Young people, nowadays, get criticised for their laziness, lack of impetus and for being blissfully unaware of their surroundings. The stereotypes regarding the ‘Millennial generation’ and ‘Gen Z’ are countless. Apparently, we spend all our time dabbling in veganism and trying to make it as an Instagram influencer. Although the tendency of young people to engage in the latest fad is often viewed by many as being somewhat pretentious and frivolous, it does demonstrate the open mindedness of the generation to challenge their belief systems and see things from a different perspective. Putting aside the rich collection of stereotypes teaming with avocados and quinoa, it is a simple fact that young people will be shaping the world we live in, for better or for worse, and it is negligent to view them simply as an idle generation. History has shown us, time and again, the impact that young people have on our world. Game changers like Greta Thunberg, Emma Gonzalez and Malala Yousafzai (aged 17, 20 and 23, respectively) have played a key role in tackling some of the world’s major issues — namely climate change, gun crime and women’s rights. Similarly, Hasib Hussain, Germaine Lindsay and Marwan al-Shehhi (aged 18, 19 and 23, respectively) changed the world when they detonated their suicide jackets on the London Underground and guided a Boeing 767 into the South Tower of the World Trade Centre.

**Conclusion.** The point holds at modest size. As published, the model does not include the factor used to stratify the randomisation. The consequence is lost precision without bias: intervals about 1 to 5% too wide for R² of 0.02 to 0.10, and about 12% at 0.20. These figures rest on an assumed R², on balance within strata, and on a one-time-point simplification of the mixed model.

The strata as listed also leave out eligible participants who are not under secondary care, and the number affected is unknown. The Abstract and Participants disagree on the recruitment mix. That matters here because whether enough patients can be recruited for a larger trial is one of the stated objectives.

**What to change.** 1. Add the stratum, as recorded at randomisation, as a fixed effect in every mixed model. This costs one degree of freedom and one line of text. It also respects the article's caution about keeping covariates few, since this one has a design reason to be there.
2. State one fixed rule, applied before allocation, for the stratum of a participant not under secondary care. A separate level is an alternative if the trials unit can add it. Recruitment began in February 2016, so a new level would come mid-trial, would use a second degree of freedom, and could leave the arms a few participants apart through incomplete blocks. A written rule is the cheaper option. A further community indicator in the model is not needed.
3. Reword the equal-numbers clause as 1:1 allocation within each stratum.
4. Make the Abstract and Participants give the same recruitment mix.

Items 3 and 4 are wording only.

A lot of the world’s ever-present issues stem from hatred — humanity’s most dangerous learned behaviour. Jeanne Calment, from Aries, France, is known for being the oldest person in documented history with a lifespan of 122 years and 164 days. Using this as a conservative upper limit, that means that the human population completely refreshes itself at least every 122 years and 164 days. Prejudice and hate, however, exceed the limits of a human lifespan. As much as we young people may claim to never judge a book by its cover, we all inherit subtle prejudices that have cascaded down the generations, either getting diluted or concentrated by key events along the way. The reason why these prejudices persist is aptly highlighted by the famous idiom ‘there is only one past, but many versions of history’. Most of us will go through life having only heard one, unchallenged narrative.